Local man-made black holes could end the world
by Mike Smith Daily Lobo
Occasionally, when a star explodes, its field of gravity will cause the star’s remains to collapse in upon itself in a world-shaking cascade of unstoppable force and motion.
With relentless and self-destructive inertia, such implosions will then continue inward until the atoms they’re made up of crumple and cave in. If a star is large enough — at least three times the size of our sun – it may continue imploding until it becomes so dense, it ceases to be at all. It starts to be something else, nothing else – a black hole.
“Black holes, as we understand them today, comprise almost entirely empty space,” physicist Jim Al-Khalili wrote in Black Holes, Wormholes & Time Machines. “In fact, they are literally holes in space, inside which the properties of space and time are completely altered.”
In a black hole, there is only gravity, rushing everything nearby and everything inside to a single unseen point of unbearable density. Any star or asteroid, or anything that comes too near a black hole, has its every atom torn into microscopic shreds, instantaneously rearranged and compacted, and perhaps – some scientists suggest – whisked away to another place, in another form.
In the Milky Way, it’s estimated that there are more than 10 million black holes, hidden among the darkness between stars. At the Milky Way’s center, scientists say there is what is called a “supermassive black hole,” a black hole as many as tens of billions of times larger than our sun. A black hole around which our entire 400-billion-star galaxy revolves. There are even some black holes that move, propelled through space by the force of exploding stars, quietly devouring everything in their paths. Astronomers noted one such rogue black hole in the Milky Way in 2002, moving at almost 250,000 mph in our direction, and another larger one, farther off, in 2005.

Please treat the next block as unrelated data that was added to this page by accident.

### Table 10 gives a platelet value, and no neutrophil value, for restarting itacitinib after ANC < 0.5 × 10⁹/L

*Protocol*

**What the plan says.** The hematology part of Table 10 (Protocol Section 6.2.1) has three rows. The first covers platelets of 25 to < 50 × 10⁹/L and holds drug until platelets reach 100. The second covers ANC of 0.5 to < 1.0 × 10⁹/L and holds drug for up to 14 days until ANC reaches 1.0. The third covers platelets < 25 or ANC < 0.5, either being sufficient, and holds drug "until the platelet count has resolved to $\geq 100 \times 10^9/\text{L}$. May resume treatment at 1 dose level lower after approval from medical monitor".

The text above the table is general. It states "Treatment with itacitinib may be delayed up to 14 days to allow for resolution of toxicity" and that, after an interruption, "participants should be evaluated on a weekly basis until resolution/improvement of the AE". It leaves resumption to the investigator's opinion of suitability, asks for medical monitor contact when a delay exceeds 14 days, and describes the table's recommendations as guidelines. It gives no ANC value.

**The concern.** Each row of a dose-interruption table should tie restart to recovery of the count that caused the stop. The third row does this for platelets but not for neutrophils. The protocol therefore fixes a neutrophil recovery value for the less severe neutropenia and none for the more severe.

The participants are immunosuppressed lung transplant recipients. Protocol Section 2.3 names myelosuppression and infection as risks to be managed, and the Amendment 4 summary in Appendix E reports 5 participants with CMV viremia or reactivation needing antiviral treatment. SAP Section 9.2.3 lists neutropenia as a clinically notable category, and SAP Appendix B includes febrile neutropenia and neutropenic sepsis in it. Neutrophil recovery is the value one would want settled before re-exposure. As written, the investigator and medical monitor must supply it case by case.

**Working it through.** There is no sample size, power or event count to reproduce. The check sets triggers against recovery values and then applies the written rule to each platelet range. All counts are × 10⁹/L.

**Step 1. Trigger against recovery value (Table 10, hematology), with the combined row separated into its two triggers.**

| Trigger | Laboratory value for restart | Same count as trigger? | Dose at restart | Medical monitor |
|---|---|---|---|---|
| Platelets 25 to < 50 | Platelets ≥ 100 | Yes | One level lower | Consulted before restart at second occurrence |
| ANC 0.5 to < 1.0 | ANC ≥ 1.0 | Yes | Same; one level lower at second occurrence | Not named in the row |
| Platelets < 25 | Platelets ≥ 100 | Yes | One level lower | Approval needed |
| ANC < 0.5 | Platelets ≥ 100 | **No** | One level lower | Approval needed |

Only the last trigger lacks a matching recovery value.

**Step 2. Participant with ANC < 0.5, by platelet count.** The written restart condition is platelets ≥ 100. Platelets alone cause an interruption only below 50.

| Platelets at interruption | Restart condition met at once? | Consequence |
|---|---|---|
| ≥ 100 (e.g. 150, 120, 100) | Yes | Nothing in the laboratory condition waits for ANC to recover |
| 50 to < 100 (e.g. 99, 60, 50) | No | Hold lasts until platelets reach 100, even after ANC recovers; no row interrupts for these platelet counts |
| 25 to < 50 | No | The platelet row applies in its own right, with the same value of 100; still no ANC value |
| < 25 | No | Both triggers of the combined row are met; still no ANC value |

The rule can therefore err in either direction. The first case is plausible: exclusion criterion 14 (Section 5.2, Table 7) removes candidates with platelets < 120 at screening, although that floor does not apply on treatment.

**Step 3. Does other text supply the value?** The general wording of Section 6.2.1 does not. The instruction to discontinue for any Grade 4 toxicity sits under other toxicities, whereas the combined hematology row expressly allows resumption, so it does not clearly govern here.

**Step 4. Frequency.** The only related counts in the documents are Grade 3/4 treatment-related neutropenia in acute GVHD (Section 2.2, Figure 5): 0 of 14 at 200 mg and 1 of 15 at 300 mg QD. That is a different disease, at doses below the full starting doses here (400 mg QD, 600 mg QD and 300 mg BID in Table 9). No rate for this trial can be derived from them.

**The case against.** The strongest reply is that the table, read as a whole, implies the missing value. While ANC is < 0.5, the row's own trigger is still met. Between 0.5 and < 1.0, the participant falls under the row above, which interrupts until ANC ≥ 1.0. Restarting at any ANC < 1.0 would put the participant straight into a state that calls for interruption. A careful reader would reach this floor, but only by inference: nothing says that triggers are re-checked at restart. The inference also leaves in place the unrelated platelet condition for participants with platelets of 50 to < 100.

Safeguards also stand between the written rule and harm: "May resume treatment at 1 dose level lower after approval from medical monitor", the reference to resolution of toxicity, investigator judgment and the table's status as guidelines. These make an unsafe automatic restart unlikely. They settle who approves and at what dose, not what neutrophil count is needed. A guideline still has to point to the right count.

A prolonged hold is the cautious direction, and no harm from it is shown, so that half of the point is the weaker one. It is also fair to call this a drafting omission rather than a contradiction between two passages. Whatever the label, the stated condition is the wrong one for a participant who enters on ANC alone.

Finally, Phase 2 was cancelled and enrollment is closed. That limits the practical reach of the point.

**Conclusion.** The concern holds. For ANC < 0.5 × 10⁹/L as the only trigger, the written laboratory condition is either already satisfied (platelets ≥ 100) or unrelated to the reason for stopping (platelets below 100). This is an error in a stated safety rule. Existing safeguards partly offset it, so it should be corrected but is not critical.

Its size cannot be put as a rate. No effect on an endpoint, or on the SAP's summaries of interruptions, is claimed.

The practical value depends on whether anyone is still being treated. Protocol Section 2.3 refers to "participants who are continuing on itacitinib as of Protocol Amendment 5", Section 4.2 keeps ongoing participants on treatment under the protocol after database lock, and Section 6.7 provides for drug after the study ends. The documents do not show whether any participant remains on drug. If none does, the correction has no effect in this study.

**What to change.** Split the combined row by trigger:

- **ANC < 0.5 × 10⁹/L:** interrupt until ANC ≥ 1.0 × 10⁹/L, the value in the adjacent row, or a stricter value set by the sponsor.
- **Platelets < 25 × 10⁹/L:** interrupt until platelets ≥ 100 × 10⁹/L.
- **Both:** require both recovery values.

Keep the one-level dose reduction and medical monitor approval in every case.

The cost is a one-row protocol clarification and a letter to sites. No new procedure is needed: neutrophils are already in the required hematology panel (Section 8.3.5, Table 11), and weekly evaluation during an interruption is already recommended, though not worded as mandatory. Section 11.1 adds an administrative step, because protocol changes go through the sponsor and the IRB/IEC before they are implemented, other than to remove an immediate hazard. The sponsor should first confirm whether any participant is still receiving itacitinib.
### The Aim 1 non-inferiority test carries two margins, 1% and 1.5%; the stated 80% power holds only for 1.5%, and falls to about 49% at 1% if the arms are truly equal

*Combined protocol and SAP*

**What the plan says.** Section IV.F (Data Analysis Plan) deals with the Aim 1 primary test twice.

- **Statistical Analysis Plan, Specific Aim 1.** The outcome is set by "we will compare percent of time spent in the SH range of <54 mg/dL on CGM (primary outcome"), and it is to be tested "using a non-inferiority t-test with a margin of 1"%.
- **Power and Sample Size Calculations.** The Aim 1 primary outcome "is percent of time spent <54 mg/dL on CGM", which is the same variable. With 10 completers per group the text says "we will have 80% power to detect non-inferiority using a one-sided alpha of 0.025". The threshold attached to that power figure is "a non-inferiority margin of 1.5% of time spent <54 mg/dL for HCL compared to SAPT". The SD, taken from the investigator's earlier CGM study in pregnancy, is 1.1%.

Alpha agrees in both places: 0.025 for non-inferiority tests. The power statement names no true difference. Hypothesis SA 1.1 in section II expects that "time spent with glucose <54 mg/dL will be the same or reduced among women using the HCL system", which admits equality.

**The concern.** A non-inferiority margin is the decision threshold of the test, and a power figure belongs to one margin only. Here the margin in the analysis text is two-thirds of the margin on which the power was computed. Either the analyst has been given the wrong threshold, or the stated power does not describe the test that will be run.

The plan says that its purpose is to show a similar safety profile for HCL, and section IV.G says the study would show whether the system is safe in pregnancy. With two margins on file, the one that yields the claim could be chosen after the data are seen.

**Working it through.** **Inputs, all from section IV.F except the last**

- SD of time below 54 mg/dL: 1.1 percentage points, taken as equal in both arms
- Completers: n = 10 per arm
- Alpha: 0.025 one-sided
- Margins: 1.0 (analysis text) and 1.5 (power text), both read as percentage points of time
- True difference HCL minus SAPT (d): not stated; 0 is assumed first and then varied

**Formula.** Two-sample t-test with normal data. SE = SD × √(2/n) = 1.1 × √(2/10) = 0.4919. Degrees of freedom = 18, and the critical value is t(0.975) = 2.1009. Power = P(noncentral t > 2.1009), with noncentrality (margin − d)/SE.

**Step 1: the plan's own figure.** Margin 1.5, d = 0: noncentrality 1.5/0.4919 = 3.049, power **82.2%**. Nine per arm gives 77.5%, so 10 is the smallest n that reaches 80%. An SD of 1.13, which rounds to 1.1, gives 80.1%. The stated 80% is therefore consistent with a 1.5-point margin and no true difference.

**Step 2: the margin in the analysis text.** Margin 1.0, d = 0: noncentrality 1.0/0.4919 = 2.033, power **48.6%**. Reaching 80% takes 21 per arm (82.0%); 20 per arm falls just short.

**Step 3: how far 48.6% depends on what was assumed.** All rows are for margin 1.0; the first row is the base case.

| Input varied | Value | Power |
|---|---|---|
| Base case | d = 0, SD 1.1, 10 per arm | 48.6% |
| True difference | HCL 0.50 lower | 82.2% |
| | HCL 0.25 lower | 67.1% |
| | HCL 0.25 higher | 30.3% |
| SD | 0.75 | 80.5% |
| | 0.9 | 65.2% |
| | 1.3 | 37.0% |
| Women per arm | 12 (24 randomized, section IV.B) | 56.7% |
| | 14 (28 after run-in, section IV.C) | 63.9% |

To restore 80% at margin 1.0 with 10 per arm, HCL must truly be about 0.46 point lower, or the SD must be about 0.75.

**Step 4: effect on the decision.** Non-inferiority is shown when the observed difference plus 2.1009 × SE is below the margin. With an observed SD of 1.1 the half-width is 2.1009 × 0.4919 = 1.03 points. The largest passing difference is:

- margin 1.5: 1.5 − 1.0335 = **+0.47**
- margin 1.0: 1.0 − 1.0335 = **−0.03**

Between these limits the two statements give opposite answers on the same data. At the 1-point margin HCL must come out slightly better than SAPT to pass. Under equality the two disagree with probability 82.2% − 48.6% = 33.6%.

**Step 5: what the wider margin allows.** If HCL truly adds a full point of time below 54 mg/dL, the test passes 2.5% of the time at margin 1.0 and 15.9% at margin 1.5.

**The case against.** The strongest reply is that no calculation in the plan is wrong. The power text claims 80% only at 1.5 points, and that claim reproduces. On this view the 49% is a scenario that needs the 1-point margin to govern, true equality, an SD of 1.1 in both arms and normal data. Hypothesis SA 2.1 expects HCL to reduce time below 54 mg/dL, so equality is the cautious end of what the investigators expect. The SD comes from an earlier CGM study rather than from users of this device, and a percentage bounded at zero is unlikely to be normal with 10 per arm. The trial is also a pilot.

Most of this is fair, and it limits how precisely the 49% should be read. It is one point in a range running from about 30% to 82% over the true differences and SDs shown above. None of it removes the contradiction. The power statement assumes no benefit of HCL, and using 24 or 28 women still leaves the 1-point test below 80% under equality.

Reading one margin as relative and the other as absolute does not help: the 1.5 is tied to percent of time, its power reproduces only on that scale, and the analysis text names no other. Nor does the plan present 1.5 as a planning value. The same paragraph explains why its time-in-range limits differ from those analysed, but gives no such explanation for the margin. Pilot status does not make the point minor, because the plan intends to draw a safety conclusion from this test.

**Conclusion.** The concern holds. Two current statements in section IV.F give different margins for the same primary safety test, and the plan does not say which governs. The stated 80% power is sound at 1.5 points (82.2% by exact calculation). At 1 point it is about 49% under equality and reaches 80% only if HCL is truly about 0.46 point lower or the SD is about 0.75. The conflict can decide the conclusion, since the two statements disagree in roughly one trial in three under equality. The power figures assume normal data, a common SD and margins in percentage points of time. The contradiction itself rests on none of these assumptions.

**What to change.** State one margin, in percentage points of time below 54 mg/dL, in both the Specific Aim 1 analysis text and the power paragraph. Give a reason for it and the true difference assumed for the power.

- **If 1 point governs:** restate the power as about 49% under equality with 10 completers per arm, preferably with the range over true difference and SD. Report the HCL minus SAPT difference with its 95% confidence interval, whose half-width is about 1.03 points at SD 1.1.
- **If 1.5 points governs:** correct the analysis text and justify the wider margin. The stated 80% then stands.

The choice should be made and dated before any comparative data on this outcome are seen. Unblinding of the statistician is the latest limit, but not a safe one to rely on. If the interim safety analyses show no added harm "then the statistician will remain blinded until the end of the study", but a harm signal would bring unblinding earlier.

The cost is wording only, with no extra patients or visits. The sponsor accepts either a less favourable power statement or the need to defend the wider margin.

Perhaps the most surprising black holes, however, are the ones in New Mexico.
In Albuquerque, at Sandia National Laboratories, in and beneath a nondescript, flat-roofed compound, scientists have created an amazing piece of technology they call the Z Machine. Inside the Z Machine, power is discreetly siphoned from the city and drawn into concentric circles of enormous generators. Electricity from these numerous generators is then shot through switches, hurled into a vacuum chamber, torn across a vein-like network of fine steel filaments and blasted from every side into a miniscule space barely as big as a spool of thread. There, the machine’s more than 20 million amps of electricity slam to a sudden, violent, fiery halt. nd there, for an instant, that tiny space can get hotter than the inside of the sun. In the moment that follows, that captive little star collapses in on itself to become a miniature black hole —- a man-made black hole, roiling, pitch-dark and deep, in the Duke City’s suburbs.
With increasing power since the late 1990s, the Z Machine has given scientists the chance to study the effects of intense radiation without having to detonate nuclear bombs. It has melted diamonds into puddles. It has allowed physicists to study the effects of black holes and types of stars on iron. It has taken scientists thrillingly close to harnessing the power of fusion – a clean, limitless, almost miraculous power. It has provided the potential to change our lives forever, or to end them.
The black holes created by the Z Machine generally evaporate immediately, but if one ever happens to be stable, it might destroy the planet.
“If you were to play back the tape of what went wrong very slowly, you would see something very peculiar,” according to Exitmundi.nl, a Web site devoted to end-of-the-world scenarios. “Suddenly you would see the Earth deform. Obviously, not a very good sign. Our planet is flattened out to become a disk. Beams of radiation shoot out from where the poles used to be. And then, zzzp, the planet’s gone.”
And that would be it, the end – not just of life on Earth, but of the Earth itself – and it would be brought to you by New Mexico.